Like this page?
Send it to a friend!
Dave Lister is the last human being in the universe. A lowly technician on the mining ship Red Dwarf, he wakes up one day to find that the rest of the crew have been killed by a radiation leak. He has been in stasis for three million years.
He is doomed to drift in space for the rest of eternity with only two companions: the hologram of his former crewmate, Rimmer, and a creature called Cat who has evolved from a pet he smuggled on board.
From series III onwards, they were joined by a mechanoid servant called Kryten, and from series VII, by the attractive human female, Kochanski.
Devised by writers Rob Grant and Doug Naylor, the series ran from 1988 until 1999 and became a cult hit sitcom with a huge and dedicated fan following. But it was a while in the making.
Grant and Naylor were a writing partnership for many years before they devised Red Dwarf, with writing credits including such diverse shows as Son of Cliché, Three Of A Kind and Carrott's Lib.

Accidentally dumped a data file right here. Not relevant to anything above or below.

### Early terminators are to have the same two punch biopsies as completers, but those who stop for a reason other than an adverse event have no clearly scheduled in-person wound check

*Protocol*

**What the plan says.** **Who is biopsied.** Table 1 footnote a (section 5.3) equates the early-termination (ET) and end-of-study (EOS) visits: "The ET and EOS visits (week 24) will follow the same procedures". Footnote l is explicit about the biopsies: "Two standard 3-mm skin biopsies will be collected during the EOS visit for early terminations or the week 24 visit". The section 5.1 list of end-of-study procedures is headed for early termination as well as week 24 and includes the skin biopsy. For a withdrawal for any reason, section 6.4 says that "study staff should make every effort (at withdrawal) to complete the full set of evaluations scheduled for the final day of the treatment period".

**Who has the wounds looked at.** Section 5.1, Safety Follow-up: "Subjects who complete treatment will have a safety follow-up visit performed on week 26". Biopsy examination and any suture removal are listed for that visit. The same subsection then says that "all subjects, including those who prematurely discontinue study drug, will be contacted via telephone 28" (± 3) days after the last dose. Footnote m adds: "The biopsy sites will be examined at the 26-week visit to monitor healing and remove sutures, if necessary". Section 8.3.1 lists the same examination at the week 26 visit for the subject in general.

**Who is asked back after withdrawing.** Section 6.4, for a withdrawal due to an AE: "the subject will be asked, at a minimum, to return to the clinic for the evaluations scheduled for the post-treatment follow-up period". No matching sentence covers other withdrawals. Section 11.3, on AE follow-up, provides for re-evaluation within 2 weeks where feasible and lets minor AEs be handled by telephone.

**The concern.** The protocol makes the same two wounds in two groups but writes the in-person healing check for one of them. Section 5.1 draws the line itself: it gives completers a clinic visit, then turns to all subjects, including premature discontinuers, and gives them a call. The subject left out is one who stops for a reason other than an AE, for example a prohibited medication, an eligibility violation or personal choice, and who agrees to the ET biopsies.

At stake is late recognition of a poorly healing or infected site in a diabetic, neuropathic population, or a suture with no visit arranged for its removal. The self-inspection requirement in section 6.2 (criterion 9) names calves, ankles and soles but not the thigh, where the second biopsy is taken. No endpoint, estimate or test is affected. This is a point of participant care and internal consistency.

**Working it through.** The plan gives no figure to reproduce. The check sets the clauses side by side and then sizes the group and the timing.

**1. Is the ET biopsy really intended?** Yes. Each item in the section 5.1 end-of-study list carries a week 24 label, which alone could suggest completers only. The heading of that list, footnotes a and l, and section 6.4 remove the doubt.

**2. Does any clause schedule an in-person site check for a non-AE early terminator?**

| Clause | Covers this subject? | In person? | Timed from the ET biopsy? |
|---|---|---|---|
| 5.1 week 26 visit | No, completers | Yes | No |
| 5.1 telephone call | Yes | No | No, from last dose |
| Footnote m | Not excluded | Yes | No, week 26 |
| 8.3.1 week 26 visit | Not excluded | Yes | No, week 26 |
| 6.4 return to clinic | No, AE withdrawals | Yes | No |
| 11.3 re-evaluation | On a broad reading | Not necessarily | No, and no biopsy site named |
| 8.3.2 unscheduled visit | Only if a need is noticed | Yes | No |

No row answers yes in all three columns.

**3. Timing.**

They went on to become head writers and producers on Spitting Image, just as it was on the brink of cancellation due to disastrous ratings, and managed to double the audience figures within six shows.
Grant Naylor (as the duo became known) also edited a best-selling book of the series, and, much to their embarrassment, penned a number one single, The Chicken Song, which earned a silver disc.
It was Red Dwarf, however, for which they are best known. There was a painful gap of three years between the writing of the pilot and the transmission of the first series. The script was rejected by various BBC bigwigs until it was finally picked up by BBC North, based in Manchester.
Ratings for the first series (February to March 1988) were not too impressive, but a second series had already been commissioned and the BBC kept the faith. Series II was a ratings success.
In series III, the insecure mechanoid, Kryten, became a permanent crew member, and Hattie Hayridge replaced Norman Lovett in the role of Holly.
There was a change of direction for series VII, with the departure of Rob Grant, only two episodes featuring Rimmer, and the introduction of Kristine Kochanski as a regular character. Rimmer returned full time for series VIII, and the entire crew of Red Dwarf were rebuilt by nanobots. Well, it's never been exactly predictable.
The BBC is not responsible for the content of external websites.